By Simon Hradecky, Monday, October 22, 2012, The Aviation Herald
A Westjet Boeing 737-700, registration C-FWBX performing flight WS-167 from Calgary, AB to Edmonton, AB (Canada) with 116 people on board, was climbing out of Calgary’s runway 16 when the purser detected a burning smell and haze in the mid cabin. The flight crew levelled off at about 8000 feet, declared emergency repoting smoke in the cockpit and returned to Calgary for a safe landing on runway 28 about 10 minutes later.
The Canadian TSB reported that maintenance identified a problem with the Live TV system, further troubleshooting is underway.
Full story and comments, here.
All commercial jets (with the exception of the 787 Dreamliner) rely upon air pulled in through the engines to provide pressurized air to the cabin. During flight high-temperature compressed air is bled off the engines and, after being cooled, is re-circulated throughout the cabin and flight deck. Pyrolized engine oil or hydraulic fluid may contaminate the air in these compressors. As a result of exposure to this contaminated air, airline workers along with airline passengers, may develop chronic health problems leading them to seek attention from health care providers.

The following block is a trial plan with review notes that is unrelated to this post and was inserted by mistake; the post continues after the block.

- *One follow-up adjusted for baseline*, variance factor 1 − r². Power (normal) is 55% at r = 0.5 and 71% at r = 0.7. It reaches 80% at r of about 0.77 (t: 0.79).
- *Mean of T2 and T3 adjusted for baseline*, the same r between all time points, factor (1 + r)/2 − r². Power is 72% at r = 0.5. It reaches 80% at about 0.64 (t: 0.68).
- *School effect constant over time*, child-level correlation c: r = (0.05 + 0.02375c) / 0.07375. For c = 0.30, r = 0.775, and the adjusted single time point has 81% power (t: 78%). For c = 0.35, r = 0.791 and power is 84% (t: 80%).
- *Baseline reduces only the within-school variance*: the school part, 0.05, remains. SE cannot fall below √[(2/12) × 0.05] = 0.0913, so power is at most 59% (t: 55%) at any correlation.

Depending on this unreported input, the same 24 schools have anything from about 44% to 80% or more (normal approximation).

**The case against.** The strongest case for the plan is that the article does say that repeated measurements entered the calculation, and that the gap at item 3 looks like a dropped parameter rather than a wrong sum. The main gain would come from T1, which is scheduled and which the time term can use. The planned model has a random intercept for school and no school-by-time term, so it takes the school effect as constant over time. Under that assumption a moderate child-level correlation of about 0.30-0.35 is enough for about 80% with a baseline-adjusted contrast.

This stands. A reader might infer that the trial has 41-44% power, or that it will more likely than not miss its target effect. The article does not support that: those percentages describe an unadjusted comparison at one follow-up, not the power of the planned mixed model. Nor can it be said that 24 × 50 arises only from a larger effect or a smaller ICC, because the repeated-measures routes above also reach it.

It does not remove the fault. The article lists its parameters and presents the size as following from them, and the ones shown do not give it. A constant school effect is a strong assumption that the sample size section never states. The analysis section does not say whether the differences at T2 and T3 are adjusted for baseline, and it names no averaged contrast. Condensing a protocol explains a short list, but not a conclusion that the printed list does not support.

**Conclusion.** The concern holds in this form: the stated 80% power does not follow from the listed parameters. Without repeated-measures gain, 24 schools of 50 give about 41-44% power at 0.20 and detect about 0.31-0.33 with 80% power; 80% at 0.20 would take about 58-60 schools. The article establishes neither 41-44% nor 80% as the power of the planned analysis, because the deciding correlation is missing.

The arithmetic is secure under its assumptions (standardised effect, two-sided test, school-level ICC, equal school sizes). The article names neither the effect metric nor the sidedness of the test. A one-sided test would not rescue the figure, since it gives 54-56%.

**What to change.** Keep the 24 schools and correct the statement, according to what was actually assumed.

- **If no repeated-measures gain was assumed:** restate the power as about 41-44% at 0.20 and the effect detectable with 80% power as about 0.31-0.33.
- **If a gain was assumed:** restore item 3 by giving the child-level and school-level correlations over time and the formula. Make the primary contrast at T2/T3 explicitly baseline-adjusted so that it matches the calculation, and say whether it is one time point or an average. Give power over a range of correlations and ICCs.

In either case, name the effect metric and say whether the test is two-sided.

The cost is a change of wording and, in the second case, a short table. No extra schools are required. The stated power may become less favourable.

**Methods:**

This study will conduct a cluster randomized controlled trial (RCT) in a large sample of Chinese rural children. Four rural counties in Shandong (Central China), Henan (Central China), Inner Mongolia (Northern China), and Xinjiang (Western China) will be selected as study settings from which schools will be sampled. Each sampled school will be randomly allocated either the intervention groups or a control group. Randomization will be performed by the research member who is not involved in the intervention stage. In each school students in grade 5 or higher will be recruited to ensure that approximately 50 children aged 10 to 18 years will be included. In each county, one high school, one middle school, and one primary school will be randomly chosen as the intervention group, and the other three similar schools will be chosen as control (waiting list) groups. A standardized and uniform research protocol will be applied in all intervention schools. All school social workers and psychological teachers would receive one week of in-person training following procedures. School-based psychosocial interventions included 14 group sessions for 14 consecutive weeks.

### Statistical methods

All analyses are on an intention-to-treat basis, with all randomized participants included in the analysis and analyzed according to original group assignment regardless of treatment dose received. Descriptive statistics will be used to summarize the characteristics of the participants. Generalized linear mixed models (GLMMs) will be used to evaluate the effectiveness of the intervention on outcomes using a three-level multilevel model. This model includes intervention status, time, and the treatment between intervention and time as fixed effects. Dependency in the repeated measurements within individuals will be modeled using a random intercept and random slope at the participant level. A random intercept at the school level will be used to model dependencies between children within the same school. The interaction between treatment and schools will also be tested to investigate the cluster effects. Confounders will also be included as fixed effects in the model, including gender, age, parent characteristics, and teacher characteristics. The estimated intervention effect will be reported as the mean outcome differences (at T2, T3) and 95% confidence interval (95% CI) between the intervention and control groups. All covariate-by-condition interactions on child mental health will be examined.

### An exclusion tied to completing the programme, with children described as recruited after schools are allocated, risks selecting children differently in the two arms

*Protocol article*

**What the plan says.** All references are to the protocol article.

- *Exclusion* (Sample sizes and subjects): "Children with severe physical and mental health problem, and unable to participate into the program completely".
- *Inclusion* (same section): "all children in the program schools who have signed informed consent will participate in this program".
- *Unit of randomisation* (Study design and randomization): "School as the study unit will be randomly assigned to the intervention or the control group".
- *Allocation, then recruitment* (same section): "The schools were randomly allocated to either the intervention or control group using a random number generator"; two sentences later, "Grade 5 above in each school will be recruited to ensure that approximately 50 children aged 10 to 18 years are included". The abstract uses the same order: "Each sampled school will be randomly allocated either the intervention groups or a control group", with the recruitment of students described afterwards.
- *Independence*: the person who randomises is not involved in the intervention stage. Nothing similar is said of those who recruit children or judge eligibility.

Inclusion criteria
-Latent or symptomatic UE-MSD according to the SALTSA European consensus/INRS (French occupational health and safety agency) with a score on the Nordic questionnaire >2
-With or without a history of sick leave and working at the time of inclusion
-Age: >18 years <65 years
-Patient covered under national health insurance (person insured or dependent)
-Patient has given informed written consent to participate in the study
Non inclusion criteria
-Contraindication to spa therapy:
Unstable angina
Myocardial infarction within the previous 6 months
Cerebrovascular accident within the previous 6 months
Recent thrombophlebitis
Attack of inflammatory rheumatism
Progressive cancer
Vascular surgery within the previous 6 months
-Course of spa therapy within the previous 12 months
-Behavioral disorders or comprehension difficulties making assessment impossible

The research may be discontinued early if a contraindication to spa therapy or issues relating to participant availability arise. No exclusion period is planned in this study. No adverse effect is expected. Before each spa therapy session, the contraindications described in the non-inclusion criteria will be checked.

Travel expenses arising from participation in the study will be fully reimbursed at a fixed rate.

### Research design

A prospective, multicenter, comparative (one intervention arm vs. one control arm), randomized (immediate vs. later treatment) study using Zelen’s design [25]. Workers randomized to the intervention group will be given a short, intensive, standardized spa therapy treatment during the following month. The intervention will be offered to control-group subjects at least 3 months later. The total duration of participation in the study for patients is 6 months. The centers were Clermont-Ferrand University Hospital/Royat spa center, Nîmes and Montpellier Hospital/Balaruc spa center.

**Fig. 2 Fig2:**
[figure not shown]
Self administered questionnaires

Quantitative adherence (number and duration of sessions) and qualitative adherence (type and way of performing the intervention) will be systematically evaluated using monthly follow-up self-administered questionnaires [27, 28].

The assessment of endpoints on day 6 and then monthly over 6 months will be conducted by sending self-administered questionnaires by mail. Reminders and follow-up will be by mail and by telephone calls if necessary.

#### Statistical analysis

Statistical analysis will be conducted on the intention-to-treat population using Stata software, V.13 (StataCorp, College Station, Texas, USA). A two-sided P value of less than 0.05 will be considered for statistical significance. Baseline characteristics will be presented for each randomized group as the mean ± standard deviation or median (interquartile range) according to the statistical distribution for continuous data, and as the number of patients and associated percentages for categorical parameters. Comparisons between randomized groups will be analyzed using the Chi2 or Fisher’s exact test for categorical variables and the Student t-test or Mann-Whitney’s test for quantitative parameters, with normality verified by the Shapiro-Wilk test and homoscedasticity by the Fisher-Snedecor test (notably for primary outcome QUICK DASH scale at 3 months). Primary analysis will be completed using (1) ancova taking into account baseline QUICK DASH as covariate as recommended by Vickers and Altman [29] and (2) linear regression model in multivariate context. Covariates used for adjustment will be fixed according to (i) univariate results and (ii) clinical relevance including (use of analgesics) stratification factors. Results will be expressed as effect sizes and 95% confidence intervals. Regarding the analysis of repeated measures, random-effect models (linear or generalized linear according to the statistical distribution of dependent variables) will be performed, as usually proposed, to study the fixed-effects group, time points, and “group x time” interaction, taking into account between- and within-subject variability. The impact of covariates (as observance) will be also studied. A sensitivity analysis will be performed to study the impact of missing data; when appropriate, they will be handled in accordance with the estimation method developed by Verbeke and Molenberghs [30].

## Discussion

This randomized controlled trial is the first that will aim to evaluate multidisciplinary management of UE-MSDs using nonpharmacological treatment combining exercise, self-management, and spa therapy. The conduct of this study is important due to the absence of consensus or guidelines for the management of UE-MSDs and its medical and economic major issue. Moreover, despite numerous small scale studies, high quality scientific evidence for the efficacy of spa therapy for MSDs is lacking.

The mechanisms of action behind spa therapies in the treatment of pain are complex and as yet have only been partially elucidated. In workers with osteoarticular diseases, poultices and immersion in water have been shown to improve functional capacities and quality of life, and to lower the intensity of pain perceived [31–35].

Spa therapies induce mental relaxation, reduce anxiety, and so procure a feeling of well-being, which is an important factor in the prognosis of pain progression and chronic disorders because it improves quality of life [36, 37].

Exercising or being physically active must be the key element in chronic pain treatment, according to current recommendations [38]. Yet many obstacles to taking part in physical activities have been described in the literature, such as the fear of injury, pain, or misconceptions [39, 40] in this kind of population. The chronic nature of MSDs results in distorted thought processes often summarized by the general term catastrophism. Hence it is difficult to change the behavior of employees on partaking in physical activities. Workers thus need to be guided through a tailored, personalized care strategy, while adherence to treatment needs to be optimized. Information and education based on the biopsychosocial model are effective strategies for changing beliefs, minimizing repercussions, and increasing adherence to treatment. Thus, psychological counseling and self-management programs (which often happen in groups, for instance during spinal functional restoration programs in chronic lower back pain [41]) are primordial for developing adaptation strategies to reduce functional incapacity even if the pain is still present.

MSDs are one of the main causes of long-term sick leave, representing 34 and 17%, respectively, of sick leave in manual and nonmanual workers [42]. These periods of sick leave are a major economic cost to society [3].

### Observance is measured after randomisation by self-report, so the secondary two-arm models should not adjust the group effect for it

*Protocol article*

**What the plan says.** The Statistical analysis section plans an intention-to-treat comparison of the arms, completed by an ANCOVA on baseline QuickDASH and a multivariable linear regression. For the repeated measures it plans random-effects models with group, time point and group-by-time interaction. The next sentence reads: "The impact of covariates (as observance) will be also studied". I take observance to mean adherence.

If you have been exposed to contaminated air on an airplane there is important information that your doctor should know. Click here to obtain the Bleed Air Medical Protocol, a document designed to help doctors treat victims of fume events. Bring this document to your doctor.